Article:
Magazine article Art Monthly

Luciano Fabro 1936-2007

Magazine article Art Monthly

Luciano Fabro 1936-2007

Article excerpt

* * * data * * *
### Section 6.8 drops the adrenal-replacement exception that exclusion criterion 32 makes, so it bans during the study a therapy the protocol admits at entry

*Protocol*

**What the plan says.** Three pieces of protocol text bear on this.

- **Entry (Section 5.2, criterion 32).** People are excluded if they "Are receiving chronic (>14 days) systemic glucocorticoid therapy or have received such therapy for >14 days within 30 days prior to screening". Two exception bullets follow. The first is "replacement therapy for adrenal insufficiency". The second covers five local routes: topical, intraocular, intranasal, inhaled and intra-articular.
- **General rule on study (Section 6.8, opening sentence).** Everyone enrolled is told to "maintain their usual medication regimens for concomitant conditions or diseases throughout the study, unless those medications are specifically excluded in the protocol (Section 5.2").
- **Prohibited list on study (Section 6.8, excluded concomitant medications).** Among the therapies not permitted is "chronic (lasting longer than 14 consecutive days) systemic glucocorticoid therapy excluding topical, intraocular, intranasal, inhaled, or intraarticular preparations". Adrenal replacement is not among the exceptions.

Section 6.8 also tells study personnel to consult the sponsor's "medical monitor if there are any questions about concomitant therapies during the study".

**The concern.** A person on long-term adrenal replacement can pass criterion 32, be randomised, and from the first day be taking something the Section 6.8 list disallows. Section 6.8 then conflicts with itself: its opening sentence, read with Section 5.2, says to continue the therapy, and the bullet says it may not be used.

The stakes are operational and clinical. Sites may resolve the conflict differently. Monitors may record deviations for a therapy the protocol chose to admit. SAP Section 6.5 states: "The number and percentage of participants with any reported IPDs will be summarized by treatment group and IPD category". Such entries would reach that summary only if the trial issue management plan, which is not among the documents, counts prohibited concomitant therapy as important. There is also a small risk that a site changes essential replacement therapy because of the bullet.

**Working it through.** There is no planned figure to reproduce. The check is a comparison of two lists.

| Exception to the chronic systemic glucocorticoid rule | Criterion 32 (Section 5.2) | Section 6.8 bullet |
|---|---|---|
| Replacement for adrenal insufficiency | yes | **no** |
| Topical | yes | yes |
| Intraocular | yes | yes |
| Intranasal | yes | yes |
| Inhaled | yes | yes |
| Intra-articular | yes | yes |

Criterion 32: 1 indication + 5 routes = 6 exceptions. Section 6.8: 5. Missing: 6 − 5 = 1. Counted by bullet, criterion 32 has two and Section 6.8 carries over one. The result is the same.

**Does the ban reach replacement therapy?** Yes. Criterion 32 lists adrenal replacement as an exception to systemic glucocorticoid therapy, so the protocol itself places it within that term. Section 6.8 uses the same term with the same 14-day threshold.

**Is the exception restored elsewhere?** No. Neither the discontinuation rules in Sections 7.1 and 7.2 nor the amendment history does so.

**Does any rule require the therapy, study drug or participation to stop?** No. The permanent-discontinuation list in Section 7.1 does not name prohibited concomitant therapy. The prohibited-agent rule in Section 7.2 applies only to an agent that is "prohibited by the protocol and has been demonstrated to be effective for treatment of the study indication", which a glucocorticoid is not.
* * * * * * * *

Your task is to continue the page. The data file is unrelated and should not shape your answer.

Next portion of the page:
'The avant-garde is an art of grocers; it smells of a mixture of cheese and soap powder. The avantgarde is the fear of art. It is competition.' That was Luciano Fabro in 1978. He was a puzzling and mischievous artist, whatever one makes of the partial turn towards the mythological of his later work--evident in The Sun, made for the Duveen galleries at the Tate in 1997, based on the fluting of classical columns--or indeed the mischievousness evident in the surpassingly odd 'Piedi' series (feet, of beasts or birds), first exhibited in 1972. Impressively, they still seemed out of place compared with other works of the time when seen in Tate Modern's Arte Povera survey 'Zero to Infinity', 2001. The 'Feet', with their use of carving and casting of the foot elements in marble, bronze, aluminium, glass and other materials, fitted with silk columns to make a notional leg that vanishes straight to the ceiling, were for Fabro a contrarian attack on Germano Celant's definition of Fabro and fellow artists by their use of 'poor' materials and also a superb anti-classical grotesque; though grotesque has, historically, often been a feature of conservative and aristocratic taste. What is sometimes hard to judge in Fabro's work is his commitment to the idea of work and craftsmanship--including crafts such as dressmaking, as in the careful dressing of the silk around the 'Feet'. Work, more generally, was an explicit interest, strangely chiming with Mierle Laderman Ukeles. In Floor/Tautology, 1967, an area of floor is covered with plain tiles, with the instruction that they 'must be kept clean and shined and and constantly covered with paper or newspapers: all experience of this work is limited to maintenance'. …

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